19 March 2007

The articles are captured from the original writer, MsMarina (with her permission). SambalBelacan is just compiling articles to make easier to find. Any comments received will remain un-respond because it's not mine.Reach her at her very own blog at
http://rantingsbymm.blogspot.com Please.
Wednesday March 14, 2007

Impunity needs a knock on the head


THE other day I saw an extraordinary sight. A man was riding his motorcycle on a busy KL street and SMSing at the same time. He had one hand on the handlebars, and the other hand was tapping out a message.

No doubt he had only one eye on the traffic and the other on his phone. There was no policeman around to stop him.

I contemplated winding down my window to yell at him but was afraid I would cause a major accident if I did that.

The fact was that he felt comfortable doing this because he knew that nobody would really stop him.

This is known as impunity, or the exemption from punishment, harm or recrimination.

As it happened, “impunity” was a big word on the day I saw him, because it was International Women’s Day, the theme for which was Ending Impunity for Violence against Women and Girls.

What this means is that although many countries, including ours, have enacted legislation to prevent violence against women, most however have not followed through with proper implementation.

According to United Nations country reports on the implementation of the Convention on the Elimination of All Forms of Discrimination Against Women (CEDAW), no country has comprehensive data on violence against women or any plan of action to combat it.

Progress in policies has simply not been accompanied by implementation.

In other words, laws and policies against violence against women have no teeth.

Therefore, abusers can act with impunity with little or no fear of punishment.

In most cases around the world, as reported by our representative on the CEDAW Committee, Shanti Dairiam, the police are the first and most persistent obstacle to justice for abused women and girls.

We hear all too often of women being discouraged from reporting domestic violence by the police themselves, or made to feel so humiliated that they change their minds.

In some countries, rape victims suffer much more than rapists.

For every one courageous woman like Mukhtaran Mai of Pakistan, who went to the courts to seek justice, there are hundreds more that we never hear about.

Besides the police, judges and forensic doctors also need to implement these laws diligently.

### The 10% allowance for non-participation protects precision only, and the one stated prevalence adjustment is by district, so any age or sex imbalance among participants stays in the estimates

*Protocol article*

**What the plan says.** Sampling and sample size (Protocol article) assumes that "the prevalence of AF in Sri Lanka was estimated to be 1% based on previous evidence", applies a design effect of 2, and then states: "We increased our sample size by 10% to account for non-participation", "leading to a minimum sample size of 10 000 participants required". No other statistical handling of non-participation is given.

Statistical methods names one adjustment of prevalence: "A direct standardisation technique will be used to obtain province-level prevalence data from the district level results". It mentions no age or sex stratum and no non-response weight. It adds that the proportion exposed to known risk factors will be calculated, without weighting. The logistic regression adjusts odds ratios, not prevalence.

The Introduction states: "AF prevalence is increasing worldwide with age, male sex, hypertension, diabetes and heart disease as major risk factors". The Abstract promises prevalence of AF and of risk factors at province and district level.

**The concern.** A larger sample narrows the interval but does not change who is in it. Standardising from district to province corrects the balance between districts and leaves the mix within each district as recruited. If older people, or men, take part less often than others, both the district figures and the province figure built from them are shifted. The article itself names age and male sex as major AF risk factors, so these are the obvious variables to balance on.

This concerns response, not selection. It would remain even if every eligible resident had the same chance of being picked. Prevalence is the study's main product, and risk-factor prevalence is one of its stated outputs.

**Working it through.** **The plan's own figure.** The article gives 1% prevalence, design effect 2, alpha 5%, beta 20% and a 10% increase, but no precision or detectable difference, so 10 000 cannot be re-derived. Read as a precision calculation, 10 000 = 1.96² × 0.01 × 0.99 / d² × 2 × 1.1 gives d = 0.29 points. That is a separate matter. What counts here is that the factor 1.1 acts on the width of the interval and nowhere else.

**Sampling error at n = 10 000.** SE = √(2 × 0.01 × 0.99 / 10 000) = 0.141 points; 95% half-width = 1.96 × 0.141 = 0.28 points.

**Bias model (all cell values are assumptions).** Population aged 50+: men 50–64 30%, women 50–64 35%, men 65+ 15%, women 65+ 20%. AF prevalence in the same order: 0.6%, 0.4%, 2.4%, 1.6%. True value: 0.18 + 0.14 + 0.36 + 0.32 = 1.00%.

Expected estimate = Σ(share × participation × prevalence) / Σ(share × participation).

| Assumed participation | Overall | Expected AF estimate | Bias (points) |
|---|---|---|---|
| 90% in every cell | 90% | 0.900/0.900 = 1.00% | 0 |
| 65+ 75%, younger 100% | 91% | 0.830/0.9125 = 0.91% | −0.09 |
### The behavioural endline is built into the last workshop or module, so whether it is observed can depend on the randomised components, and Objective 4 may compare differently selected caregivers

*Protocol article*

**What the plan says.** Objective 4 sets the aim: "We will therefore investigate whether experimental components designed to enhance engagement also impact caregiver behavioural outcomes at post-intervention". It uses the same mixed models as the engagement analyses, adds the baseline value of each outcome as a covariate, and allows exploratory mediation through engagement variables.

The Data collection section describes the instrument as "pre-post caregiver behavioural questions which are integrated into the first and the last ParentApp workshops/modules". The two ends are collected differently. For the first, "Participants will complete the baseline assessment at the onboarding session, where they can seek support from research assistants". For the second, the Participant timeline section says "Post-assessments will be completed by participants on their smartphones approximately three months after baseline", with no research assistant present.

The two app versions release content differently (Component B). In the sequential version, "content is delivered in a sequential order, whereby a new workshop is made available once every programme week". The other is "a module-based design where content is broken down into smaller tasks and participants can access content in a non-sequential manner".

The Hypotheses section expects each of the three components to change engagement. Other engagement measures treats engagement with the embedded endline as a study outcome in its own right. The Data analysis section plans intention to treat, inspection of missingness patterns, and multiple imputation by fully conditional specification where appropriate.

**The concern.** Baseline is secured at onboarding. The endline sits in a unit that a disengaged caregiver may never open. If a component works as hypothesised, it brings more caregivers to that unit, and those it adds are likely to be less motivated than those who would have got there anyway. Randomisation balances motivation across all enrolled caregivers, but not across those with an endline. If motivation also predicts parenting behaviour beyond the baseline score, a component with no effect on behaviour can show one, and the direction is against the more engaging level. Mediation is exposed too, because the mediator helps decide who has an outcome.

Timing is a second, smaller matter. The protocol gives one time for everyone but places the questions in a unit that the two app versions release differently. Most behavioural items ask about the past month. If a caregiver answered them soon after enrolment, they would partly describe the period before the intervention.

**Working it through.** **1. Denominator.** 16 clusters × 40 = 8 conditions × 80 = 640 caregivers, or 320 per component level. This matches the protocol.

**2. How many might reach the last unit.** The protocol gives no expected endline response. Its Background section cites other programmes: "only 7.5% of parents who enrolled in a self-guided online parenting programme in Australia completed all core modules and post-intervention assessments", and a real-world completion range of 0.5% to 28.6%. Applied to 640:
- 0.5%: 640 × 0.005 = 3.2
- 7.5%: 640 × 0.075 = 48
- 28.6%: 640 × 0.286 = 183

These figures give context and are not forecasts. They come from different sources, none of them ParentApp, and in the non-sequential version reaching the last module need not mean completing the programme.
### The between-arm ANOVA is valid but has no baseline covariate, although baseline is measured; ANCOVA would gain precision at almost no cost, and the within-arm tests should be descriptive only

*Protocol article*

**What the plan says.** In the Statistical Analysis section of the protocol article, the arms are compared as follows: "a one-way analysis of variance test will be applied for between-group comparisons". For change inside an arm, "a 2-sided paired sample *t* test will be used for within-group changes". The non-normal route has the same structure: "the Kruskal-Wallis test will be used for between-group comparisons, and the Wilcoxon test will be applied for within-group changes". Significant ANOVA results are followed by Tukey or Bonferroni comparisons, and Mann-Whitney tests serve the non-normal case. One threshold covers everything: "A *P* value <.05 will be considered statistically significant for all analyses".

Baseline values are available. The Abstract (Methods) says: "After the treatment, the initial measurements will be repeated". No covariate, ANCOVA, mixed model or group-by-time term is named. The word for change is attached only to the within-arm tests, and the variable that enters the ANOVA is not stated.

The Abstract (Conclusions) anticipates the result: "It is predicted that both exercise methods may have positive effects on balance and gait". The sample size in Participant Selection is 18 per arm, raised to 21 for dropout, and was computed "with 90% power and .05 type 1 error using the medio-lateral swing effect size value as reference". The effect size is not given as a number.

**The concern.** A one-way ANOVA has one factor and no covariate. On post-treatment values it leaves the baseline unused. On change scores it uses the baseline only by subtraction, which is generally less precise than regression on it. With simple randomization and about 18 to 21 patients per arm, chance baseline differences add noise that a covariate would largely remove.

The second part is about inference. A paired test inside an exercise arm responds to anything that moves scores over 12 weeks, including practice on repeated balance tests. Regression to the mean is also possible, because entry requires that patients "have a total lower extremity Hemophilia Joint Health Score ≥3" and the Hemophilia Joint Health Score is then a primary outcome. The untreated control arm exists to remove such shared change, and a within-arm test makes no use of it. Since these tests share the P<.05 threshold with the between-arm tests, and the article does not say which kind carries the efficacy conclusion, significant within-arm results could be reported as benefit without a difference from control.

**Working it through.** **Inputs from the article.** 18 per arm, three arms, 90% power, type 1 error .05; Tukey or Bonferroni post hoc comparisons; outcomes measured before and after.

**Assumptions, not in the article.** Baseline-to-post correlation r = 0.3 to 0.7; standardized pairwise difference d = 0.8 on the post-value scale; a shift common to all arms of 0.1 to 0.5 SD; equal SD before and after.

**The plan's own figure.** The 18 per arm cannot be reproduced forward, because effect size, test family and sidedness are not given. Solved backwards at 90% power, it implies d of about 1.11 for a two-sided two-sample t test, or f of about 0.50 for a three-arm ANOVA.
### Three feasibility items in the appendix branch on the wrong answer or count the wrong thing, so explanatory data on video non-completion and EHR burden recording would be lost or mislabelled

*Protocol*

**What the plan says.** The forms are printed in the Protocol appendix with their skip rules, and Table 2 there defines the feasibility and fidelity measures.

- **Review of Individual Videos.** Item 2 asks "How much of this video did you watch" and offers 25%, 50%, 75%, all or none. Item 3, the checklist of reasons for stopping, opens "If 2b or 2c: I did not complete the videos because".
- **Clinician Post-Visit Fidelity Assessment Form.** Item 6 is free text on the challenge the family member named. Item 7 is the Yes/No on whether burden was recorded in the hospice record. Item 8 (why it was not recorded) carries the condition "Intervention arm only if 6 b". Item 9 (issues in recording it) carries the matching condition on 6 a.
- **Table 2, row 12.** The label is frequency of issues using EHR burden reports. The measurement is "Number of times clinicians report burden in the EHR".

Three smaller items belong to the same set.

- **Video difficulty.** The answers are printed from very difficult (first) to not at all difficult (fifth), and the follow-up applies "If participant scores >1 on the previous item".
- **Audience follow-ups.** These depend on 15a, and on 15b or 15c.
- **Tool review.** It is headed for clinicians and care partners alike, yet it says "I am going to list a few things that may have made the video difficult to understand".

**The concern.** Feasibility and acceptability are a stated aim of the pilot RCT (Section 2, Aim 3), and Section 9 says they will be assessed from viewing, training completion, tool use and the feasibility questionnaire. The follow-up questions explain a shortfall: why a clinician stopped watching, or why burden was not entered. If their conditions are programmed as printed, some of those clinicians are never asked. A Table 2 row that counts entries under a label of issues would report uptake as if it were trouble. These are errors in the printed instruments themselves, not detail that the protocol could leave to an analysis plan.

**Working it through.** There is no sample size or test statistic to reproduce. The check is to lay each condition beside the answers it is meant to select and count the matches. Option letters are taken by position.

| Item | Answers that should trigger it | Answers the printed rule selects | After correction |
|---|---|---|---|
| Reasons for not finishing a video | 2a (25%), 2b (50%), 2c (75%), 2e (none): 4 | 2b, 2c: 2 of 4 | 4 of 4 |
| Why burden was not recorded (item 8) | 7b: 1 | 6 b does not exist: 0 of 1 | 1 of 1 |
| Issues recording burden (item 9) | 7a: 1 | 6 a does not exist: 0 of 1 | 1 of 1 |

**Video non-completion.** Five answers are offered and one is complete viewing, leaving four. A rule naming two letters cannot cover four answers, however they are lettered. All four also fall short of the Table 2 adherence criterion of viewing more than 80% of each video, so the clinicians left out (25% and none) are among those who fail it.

In Malaysia, last year, there were 3,264 reported cases of violence against women, up from the previous year.

But there is no data on the number of cases prosecuted, nor how many were successful, nor how many could be classified as Grievous Bodily Harm (GBH), in which case the police have to prosecute.

The factors that contribute to impunity include non-reporting of cases, lack of cooperation from the victims (usually because they are fearful or made to feel guilty), lack of support for the victims, pressure on the victims, lack of victim and witness protection, lack of transparency in police action, lack of media attention and lack of NGO advocacy.

All these create an environment where impunity is supported, where people feel free to abuse because they don’t believe anybody will seriously do anything about them.

Needless to say, an environment of impunity is not limited to violence against women.

As long as people feel they can get away with breaking the law, they will continue to break it with impunity.

We are seeing so many cases of alleged corruption and abuse of power these days but very few of them ever have to face prosecution, let alone any form of punishment. Many are let off for supposed lack of evidence.

This only serves to allow these same perpetrators to carry on, as well as encourage others to do the same.

The same factors that contribute to impunity for violence against women can contribute here, too.

Hence perpetrators blithely carry on their crimes, secure in the knowledge that nothing will happen to them.

What we need to do, therefore, is to remove this culture of impunity, whether it is one that allows people to break traffic laws, abuse women and girls or demand bribes.

This means truly applying the law and coming down hard on offenders – not just one or two, but each and every single one.

Then people will believe that the law means something.

Doing that mostly takes political will and leadership. But, most of all, we need people and communities saying very loudly that the current environment of impunity is unacceptable, whatever the issue.

To do this, people must feel free, safe and secure to talk, and not find themselves in turn made to feel like criminals.

Impunity needs to be socially unacceptable.

We should not laugh off people boasting of giving bribes, no matter how small, nor for that matter, any racist comments.

It creates a culture that is tolerant of such things, normalising things that should not be normal.